The law, to my knowledge, only extends to books because it's one a France's ways of making a point in the orphan works debate - by passing this law, they are now sort of undermining future solutions to the orphan works problem at a European level. Normally, we would want for the orphan works to become freely accessible for users or re-users and publishers, but this French solution clearly makes it so that the government is allowed to ask license fees for copyrights that they've expropriated.

France is not allowed, reasonably, to discriminate works of authors from other nations in accordance with obligations from international treaties. So this law must, therefore, reasonably, apply the same to all works, but presumably the subsequent licenses handed out by the French government will only cover the territory of France (since it is easier to geographically restrict the license agreement, which is under contract law, than the copyright itself, which is bound by international agreements).

The Berne Convention prohibits a signatory state from granting weaker protection to foreign authors than to its own nationals. However, it does not prohibit discrimination going the other way; it may for instance grant 70 years of protection to foreign works while domestic works only get 50 years. So, at least in theory I think the French government can confiscate the copyrights of its own nationals only without violating the Berne Convention. Since the copyright has only changed hands, but not expired, the French authors will still be able to exercise their old rights in any other country of the Berne Union.

I believe the French law, as you have described it above, is incompatible with Berne. The Convention doesn't go into detail on transfer of copyright, so I assume that in principle, any transfer must be voluntary on the part of the current copyright holder. For instance, it appears to follow from Article 2(6):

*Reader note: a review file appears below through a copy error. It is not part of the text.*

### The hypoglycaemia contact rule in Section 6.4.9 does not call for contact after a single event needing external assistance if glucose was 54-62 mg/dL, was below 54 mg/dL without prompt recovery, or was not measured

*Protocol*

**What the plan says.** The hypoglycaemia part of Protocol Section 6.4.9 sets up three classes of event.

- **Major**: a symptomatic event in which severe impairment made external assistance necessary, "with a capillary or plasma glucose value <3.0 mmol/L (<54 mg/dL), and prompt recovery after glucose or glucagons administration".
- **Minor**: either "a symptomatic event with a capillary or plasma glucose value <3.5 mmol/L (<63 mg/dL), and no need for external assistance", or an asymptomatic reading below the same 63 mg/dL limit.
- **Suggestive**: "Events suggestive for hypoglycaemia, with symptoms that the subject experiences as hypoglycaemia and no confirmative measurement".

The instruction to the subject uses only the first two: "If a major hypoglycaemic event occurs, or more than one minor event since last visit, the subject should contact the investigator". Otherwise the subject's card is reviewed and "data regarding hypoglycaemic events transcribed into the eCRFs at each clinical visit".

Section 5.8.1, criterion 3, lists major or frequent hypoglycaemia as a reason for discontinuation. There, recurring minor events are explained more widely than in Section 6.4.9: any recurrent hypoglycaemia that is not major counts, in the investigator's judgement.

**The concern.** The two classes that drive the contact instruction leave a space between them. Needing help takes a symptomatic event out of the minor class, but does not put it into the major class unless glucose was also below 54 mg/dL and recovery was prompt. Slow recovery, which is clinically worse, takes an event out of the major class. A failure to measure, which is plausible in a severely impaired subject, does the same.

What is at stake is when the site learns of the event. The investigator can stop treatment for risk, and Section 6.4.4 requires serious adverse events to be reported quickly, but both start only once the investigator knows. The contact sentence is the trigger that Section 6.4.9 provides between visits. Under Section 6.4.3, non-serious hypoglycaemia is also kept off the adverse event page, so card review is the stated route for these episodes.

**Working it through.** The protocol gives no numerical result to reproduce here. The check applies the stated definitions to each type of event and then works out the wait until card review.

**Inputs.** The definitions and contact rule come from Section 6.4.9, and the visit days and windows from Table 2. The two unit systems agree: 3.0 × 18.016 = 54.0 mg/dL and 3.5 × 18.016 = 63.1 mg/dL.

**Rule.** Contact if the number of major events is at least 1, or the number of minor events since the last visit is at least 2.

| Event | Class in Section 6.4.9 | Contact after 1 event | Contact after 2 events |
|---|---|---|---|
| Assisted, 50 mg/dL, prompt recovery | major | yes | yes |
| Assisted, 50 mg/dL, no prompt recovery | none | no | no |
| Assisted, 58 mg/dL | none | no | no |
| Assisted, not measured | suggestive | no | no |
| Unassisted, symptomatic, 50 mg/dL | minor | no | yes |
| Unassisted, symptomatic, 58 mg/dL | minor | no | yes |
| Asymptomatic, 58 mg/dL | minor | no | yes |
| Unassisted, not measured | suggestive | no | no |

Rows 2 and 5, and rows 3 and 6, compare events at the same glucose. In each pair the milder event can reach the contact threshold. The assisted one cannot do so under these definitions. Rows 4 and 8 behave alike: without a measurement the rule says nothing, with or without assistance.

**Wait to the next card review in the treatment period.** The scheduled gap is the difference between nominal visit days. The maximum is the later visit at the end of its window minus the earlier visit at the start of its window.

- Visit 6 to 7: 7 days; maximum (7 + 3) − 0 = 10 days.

The works mentioned in this Article shall enjoy protection in all countries of the Union. This protection shall operate for the benefit of the author and his successors in title.

The requirement that the current copyright holder speaks up in due time in order to prevent a pending confiscation runs counter to the first sentence of Article 5(2):

The enjoyment and the exercise of these rights shall not be subject to any formality; such enjoyment and such exercise shall be independent of the existence of protection in the country of origin of the work. Consequently, apart from the provisions of this Convention, the extent of protection, as well as the means of redress afforded to the author to protect his rights, shall be governed exclusively by the laws of the country where protection is claimed.

We have already mentioned the moral rights, which are prescribed in Article 6bis(1), though I'm not convinced that the wording of the Convention is strong enough to be useful against an accurate reproduction of the original work merely made without the author's consent.

The Convention doesn't discuss orphan works in general, but it does mention anonymous and pseudonymous works, which in some sense may be considered orphans, as you can't easily identify the copyright holder in order to ask for a license. I find Article 15(3) relevant in this regard:

In the case of anonymous and pseudonymous works, other than those referred to in paragraph (1) above, the publisher whose name appears on the work shall, in the absence of proof to the contrary, be deemed to represent the author, and in this capacity he shall be entitled to protect and enforce the author's rights. The provisions of this paragraph shall cease to apply when the author reveals his identity and establishes his claim to authorship of the work.

That is, even when the author is unknown to the public, the current publisher is merely allowed to protect and enforce his rights in his absence, but not to appropriate said rights from the author. It seems unreasonable that Berne would offer less protection to identified authors or copyright holders who have merely failed to exercise their rights for several years.

So, if the MCMS indeed were to lay its hands on some old French translation of Povel Ramel's song lyrics (what's Grynkorv in French; Saucisse repas?) I think Ramel's heirs would have a good case for finding France in violation of Berne. Do you have to be a French citizen in order to appeal to the Constitutional Council?

Lägg till ny kommentar